You can bank on comic heroes for fantasy and escapism during these hard times. David Bocking meets enthusiasts at a fair in Sheffield
BATMAN, the Incredible Hulk and The Swamp Thing seem to be fighting off the effects of the recession rather valiantly. “We think the market is holding up and may even be growing,” said Mr Golden Orbit (aka Gez Kelly) last Saturday.
The regular Sci Fi, Comic and Card Fair held at the Workstation in Paternoster Row is primarily all about comics, said Gez of Golden Orbit, and added that comic traders are seeing an interest from younger people again, as well as original fans of the golden, silver and bronze ages of comics. (The 1950s onwards, that is).
“There’s a very wide audience now,” said Chris Young of Bang Bang Comics. “We’ve had a really good start to this year,” added Sumyra Ihsan, of Lucky Target Comics. “I don’t think the recession had much of an effect on the comics industry. People still want their fantasy and escapism and if they have something left after paying their bills, they’ll go for what makes them happy and comics make a lot of people happy.”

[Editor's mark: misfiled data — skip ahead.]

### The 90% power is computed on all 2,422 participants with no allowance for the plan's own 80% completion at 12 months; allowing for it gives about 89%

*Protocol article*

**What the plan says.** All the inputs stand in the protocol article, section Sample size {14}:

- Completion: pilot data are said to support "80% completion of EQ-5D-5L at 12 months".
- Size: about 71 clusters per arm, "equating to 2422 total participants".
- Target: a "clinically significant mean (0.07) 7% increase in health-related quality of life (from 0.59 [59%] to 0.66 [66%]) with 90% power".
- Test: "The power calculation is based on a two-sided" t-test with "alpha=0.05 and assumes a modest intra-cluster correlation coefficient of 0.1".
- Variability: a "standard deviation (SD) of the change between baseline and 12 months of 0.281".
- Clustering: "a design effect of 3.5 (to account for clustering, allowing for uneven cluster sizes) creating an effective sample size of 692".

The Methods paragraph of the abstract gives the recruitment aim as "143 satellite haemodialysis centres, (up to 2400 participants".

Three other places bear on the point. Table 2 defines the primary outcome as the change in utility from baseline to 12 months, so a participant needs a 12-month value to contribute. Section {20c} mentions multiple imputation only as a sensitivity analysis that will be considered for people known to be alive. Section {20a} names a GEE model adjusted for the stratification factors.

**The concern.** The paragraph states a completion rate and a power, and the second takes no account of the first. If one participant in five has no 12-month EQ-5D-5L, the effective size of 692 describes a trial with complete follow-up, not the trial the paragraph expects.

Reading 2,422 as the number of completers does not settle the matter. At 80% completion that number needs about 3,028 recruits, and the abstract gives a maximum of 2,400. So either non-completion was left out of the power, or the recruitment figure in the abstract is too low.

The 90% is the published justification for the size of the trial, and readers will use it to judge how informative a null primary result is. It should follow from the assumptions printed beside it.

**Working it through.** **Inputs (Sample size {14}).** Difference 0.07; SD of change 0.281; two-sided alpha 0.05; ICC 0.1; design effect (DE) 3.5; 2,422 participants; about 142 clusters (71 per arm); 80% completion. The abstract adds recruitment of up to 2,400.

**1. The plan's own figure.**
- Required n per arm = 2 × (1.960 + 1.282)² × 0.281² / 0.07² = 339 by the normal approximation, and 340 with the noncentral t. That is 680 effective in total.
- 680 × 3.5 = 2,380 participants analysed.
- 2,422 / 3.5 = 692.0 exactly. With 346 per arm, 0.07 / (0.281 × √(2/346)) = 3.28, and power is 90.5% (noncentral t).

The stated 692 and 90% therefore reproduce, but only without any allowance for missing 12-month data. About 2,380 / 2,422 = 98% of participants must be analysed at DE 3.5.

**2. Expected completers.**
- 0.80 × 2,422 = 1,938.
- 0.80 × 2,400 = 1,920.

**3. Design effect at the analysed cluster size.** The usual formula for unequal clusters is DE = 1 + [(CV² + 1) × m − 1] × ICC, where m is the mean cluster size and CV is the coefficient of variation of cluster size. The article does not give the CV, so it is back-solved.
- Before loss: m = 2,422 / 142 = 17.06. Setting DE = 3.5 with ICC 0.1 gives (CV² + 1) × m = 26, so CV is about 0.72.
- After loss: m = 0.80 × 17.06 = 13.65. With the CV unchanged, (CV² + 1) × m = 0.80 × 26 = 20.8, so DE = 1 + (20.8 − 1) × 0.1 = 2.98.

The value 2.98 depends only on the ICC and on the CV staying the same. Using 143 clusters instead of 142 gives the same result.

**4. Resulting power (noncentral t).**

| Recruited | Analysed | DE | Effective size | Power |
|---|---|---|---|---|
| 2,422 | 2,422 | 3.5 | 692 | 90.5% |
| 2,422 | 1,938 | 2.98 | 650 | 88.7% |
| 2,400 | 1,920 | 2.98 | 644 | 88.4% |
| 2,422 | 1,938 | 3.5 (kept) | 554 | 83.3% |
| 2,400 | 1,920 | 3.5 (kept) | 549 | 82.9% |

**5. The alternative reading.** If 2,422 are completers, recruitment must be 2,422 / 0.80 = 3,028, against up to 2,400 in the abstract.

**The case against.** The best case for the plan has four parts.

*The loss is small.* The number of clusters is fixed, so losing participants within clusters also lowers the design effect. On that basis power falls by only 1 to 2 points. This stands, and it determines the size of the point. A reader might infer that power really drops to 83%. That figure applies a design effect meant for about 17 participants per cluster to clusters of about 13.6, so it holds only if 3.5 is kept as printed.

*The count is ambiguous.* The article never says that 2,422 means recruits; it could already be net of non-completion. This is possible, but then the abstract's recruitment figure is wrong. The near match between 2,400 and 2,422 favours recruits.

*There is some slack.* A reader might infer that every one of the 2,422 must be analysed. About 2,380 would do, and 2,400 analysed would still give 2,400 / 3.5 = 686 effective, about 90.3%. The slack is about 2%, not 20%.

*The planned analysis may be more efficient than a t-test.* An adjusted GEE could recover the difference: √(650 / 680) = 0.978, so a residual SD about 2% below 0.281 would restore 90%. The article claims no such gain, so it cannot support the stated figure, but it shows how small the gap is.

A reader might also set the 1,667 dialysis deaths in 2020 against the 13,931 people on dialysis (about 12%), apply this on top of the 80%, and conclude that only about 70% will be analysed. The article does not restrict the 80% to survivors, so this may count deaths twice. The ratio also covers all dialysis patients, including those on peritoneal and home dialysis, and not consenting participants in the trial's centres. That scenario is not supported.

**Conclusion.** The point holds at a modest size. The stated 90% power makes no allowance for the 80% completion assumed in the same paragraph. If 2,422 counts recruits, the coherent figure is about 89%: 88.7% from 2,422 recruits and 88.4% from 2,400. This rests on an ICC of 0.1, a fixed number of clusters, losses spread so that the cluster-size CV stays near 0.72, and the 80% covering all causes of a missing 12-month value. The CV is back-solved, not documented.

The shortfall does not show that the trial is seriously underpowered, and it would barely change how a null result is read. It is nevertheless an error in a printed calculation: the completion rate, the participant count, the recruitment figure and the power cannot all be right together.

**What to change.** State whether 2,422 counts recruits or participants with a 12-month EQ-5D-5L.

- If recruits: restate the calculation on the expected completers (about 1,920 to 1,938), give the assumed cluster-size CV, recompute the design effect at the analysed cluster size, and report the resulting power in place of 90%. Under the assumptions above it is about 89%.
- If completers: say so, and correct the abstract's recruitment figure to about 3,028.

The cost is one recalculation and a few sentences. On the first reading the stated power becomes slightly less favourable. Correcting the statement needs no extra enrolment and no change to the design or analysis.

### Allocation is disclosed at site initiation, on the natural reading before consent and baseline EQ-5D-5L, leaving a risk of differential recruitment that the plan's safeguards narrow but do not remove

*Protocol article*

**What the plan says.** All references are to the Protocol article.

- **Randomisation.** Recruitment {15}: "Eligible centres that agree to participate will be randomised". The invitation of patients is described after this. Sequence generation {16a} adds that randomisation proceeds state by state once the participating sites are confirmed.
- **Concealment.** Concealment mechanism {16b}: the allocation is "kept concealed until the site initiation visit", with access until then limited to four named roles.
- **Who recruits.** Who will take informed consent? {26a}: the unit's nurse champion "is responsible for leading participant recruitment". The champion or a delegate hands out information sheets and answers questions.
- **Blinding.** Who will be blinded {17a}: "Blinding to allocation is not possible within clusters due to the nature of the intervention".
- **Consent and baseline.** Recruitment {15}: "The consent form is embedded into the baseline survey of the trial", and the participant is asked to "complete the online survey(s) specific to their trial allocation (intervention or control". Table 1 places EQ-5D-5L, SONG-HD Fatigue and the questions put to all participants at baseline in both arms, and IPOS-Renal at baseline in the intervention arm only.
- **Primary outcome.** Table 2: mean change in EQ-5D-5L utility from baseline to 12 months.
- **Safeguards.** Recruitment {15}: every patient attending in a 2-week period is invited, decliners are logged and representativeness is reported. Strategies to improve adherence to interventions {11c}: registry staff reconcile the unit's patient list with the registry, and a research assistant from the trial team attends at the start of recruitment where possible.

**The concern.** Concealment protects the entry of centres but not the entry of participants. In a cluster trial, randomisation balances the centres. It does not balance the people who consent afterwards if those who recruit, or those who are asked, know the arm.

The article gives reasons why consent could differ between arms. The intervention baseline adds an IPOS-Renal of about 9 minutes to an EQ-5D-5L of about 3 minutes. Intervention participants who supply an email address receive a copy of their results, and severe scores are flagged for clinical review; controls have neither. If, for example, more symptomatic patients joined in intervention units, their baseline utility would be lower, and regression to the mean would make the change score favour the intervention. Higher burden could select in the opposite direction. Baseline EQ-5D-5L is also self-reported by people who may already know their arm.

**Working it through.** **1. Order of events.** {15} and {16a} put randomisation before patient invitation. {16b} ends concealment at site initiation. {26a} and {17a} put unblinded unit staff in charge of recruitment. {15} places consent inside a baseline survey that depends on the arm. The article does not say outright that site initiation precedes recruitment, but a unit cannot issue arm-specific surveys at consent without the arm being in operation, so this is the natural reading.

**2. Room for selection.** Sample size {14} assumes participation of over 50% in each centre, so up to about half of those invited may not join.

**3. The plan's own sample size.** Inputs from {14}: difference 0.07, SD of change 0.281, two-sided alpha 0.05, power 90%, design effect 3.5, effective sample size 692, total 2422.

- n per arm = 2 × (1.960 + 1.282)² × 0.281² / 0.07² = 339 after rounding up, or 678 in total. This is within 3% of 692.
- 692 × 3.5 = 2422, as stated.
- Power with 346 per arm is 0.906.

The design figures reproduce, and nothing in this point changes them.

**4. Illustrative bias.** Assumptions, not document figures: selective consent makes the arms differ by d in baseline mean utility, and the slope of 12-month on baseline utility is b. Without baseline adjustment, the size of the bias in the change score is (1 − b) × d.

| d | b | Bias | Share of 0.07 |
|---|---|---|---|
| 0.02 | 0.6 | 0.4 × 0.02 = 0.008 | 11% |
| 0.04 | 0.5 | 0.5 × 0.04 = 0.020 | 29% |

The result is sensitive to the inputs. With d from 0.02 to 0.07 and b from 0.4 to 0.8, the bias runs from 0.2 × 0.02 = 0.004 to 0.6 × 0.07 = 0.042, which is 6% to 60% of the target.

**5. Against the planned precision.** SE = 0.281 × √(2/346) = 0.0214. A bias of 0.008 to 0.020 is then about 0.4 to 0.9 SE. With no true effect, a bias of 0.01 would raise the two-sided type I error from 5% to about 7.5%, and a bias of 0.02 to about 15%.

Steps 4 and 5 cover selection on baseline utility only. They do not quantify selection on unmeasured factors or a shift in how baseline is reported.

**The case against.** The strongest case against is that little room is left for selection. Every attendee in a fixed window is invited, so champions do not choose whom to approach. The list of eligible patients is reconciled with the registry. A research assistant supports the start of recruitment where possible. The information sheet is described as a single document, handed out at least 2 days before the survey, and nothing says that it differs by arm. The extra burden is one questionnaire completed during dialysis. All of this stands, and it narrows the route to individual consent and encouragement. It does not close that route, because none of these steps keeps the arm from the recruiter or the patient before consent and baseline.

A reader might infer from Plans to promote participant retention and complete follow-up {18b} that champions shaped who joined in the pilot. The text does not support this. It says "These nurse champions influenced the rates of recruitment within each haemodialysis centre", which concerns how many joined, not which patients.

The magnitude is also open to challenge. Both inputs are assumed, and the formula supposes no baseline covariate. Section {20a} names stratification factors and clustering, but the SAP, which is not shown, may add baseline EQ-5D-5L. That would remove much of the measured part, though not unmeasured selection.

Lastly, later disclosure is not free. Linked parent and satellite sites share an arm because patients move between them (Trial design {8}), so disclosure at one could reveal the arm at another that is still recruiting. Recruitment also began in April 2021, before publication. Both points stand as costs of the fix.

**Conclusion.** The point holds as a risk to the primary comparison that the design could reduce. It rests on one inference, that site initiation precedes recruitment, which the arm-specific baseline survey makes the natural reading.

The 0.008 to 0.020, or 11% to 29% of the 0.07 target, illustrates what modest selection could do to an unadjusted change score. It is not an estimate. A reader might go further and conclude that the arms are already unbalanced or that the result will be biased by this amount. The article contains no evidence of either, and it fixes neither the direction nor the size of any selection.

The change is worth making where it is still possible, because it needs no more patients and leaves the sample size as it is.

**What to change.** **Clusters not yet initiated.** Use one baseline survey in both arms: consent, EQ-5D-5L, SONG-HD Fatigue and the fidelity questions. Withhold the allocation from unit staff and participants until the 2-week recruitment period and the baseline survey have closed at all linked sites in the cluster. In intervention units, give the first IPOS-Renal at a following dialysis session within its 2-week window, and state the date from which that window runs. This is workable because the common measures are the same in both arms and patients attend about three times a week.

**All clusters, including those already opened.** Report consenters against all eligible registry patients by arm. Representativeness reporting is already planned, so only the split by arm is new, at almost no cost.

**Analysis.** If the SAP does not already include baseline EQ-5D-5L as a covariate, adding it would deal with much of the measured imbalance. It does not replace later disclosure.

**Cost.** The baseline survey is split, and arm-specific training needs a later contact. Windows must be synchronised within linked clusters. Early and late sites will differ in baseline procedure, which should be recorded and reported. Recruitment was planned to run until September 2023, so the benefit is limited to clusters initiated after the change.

The 20 traders at the fair brought in more than 200 people. The comics on sale were supplemented by several stalls of collectors cards, toys and models. Chris Young noted that internet giants like eBay and Amazon hadn’t yet overwhelmed the comic world’s smaller traders. “People still come to us because they want to see what they’re buying,” he said.
The fair included comics from £1 to collectors items at nearly £500, with titles ranging from superheroics and horror to politics, romance and Rupert the Bear. “Comics these days are definitely not just for kids,” said Chris Young.